Wall building in a level-editor

Yes, it’s a great game. I’m fascinated by its complexity.
Isn’t the math to do such an extrusion quite complex on a triangular mesh in order to not get any hidden faces or overlapping lines? I tried doing it in Blender for testing, but that was difficult.

Not really, but it was a bit tricky to find a general solution. I might publish the library when i have time, the simplest thing to with it is building the mesh. Maintaining the layout and the actual mesh are 2 different steps.

I’m not exactly sure how it is done in Sims exactly, it could be just based on a grid as you always are working in one and you’re limited to 2 axes + diagonal. For the mmo i’m using it for i use a raster and a few other restrictions too so people don’t get too crazy.

What you also want to avoid (especially with a different wall thickness) is edge cases where a thick wall would intersect into another wall, or 2 very steep joining walls sticking with their tip through another wall. You can either reject this or use a solution like caps, though you shouldn’t waste time thinking about union something another time, having always a wall baseline with it’s segments is managable. In my game you can also auto-lower or hide the walls where the camera is viewing inside, there needs to be a definition of what is a wall, the mesh is just a visual representation.

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It’s impressive. I don’t understand why I haven’t found more people doing it this way. Maybe it’s just too creative.

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Its not a problem I managed to solved before I gave up.

And this is how Sweet Home 3D solves it.

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Different thinkess isn’t a issue ^^ what i meant is a wall so thick, that it starts to absorb the wall of the other side of a room.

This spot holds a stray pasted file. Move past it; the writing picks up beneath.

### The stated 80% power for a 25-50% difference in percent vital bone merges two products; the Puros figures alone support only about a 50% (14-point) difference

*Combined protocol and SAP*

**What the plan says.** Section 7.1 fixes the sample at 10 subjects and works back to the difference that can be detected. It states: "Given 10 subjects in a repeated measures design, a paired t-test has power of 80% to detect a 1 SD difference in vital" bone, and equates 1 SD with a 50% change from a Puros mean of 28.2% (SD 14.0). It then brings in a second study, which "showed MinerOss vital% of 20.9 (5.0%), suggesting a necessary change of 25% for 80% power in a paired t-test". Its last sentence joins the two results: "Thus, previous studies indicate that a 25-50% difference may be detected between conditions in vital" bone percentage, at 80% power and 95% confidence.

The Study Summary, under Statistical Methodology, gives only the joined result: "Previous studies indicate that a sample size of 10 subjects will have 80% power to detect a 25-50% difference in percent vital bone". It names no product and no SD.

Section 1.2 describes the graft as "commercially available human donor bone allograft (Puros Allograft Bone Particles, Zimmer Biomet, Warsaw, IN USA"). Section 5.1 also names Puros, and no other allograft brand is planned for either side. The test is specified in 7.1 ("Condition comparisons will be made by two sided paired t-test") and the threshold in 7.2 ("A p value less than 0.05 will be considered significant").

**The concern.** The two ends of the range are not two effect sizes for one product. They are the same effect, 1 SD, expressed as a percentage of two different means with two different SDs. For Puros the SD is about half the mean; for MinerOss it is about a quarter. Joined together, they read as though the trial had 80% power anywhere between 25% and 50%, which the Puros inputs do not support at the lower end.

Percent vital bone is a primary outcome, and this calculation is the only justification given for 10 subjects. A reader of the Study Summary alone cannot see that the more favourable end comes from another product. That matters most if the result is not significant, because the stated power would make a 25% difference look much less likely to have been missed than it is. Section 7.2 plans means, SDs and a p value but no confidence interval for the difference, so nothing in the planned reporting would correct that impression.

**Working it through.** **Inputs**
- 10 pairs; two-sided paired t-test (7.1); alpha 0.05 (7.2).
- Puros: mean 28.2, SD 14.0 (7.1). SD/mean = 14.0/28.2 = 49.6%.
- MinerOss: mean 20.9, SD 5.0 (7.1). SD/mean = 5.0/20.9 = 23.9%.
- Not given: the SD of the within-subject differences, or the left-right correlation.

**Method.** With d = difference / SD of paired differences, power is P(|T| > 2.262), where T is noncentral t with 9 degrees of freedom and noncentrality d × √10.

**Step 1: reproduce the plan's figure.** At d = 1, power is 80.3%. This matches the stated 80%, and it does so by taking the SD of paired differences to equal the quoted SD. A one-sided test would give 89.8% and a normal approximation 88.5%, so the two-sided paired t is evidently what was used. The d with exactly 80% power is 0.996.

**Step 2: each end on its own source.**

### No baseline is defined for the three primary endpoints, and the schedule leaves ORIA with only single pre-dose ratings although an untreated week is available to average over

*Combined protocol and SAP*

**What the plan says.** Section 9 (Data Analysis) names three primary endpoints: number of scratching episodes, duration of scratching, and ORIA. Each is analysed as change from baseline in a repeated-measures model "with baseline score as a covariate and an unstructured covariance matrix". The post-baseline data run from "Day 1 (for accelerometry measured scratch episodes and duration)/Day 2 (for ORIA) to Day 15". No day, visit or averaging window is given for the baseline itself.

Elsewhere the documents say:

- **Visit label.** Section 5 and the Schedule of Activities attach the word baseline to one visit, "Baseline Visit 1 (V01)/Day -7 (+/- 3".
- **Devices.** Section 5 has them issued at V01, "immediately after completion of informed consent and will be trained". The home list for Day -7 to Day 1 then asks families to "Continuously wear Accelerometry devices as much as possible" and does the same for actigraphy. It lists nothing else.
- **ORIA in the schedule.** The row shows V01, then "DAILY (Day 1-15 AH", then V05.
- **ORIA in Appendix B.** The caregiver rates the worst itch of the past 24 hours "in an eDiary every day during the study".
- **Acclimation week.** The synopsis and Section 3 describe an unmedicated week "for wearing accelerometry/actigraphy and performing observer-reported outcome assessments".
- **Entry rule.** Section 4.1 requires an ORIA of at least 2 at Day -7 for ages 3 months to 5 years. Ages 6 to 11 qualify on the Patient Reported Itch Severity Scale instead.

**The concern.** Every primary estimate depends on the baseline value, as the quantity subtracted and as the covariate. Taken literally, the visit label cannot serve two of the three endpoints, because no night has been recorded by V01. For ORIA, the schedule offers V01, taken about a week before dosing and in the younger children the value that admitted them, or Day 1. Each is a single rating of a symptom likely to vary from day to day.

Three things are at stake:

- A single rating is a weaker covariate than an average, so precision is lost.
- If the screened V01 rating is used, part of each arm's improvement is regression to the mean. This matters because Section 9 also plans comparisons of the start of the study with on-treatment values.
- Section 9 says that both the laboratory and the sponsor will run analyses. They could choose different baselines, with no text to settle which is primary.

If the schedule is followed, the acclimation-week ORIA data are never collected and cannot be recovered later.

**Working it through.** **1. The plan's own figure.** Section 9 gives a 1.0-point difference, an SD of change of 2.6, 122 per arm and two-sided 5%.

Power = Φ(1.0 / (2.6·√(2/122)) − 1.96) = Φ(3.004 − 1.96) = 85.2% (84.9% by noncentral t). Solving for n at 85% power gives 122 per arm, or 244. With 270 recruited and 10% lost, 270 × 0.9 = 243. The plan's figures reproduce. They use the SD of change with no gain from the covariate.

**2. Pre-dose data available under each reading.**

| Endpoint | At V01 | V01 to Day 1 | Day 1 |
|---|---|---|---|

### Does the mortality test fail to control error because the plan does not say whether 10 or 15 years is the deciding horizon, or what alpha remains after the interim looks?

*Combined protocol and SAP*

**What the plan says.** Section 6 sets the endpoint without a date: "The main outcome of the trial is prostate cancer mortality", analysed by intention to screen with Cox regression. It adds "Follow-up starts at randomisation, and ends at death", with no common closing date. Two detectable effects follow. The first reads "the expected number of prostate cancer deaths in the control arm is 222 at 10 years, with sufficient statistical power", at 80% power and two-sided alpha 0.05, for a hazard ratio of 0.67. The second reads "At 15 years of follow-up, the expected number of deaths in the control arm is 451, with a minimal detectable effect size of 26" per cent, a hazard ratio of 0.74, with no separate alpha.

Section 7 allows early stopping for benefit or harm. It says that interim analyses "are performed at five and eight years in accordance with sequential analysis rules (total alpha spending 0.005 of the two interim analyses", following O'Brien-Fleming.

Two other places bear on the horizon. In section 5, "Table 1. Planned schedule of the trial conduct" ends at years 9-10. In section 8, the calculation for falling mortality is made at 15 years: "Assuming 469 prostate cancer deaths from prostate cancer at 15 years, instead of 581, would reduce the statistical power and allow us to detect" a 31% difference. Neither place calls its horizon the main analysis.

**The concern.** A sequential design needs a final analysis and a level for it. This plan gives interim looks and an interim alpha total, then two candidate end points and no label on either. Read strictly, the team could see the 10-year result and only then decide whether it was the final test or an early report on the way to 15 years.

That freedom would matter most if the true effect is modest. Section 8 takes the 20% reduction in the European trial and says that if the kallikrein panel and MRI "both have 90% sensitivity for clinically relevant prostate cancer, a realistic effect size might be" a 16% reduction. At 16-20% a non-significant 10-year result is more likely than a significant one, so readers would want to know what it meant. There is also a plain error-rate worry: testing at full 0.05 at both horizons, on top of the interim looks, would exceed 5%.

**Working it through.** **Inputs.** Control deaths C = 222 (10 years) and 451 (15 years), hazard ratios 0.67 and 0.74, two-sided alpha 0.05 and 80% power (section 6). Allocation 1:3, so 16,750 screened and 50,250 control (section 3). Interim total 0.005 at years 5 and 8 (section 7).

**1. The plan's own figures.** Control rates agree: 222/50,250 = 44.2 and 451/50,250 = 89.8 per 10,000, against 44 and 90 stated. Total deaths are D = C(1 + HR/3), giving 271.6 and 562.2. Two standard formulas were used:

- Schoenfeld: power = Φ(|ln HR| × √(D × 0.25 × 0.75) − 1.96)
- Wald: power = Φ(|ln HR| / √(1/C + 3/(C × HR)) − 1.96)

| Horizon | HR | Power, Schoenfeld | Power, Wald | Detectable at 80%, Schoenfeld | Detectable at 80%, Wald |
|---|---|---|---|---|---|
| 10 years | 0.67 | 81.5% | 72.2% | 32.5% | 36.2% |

How did you deal with UV coordinates and texturing? I discovered a problem when one wall was twice as long as another, and repeating the texture wouldn’t solve it, as that would repeat it for the whole mesh, and mess up the shorter wall. I can’t see how changing UV coordinates for individual vertices could fix this either, as there are six vertices per plane no matter the length of the wall.

The segments lengths/offsets of the room outline are known, the wall texture is made for the minimum length a wall and can break at corners or relax/stretch across the patch to close seamlessly (distortion not visible if the texture isn’t too long, depending on how much it can vary there might be some displacement changes though when adding more walls to a room). When working restrictive in a raster with fixed units and a fixed wall thickness none of that is necessary.

There should be 4 ^^

Yes, everything is known. That’s not the issue. The issue is repeating the pattern in practice. I usually use texture.repeat(). But if I do that here, then it will repeat twice as much as required on a wall half the length. You meantion stretch instead of repeat, is that because you don’t tile your textures? I have a seamless texture for the smallest possible segment.

Each plane should be triangulated, but after tutorials on this particular subject I’m also seriously confused (but that’s for another thread). I might have misunderstood, but I’m unable to build a GeometryBuffer that’s not triangulated, and thus not able to build a plane which is not triangulated either.

In a indexed geometry you only define 4 positions/vertices and define the triangles connecting these.

The texture is repeated in the UVs not in the texture. When you build the geometry and a wall is 4 times the base length the UVs go from 0 to 4 plus the offset of the previous segment.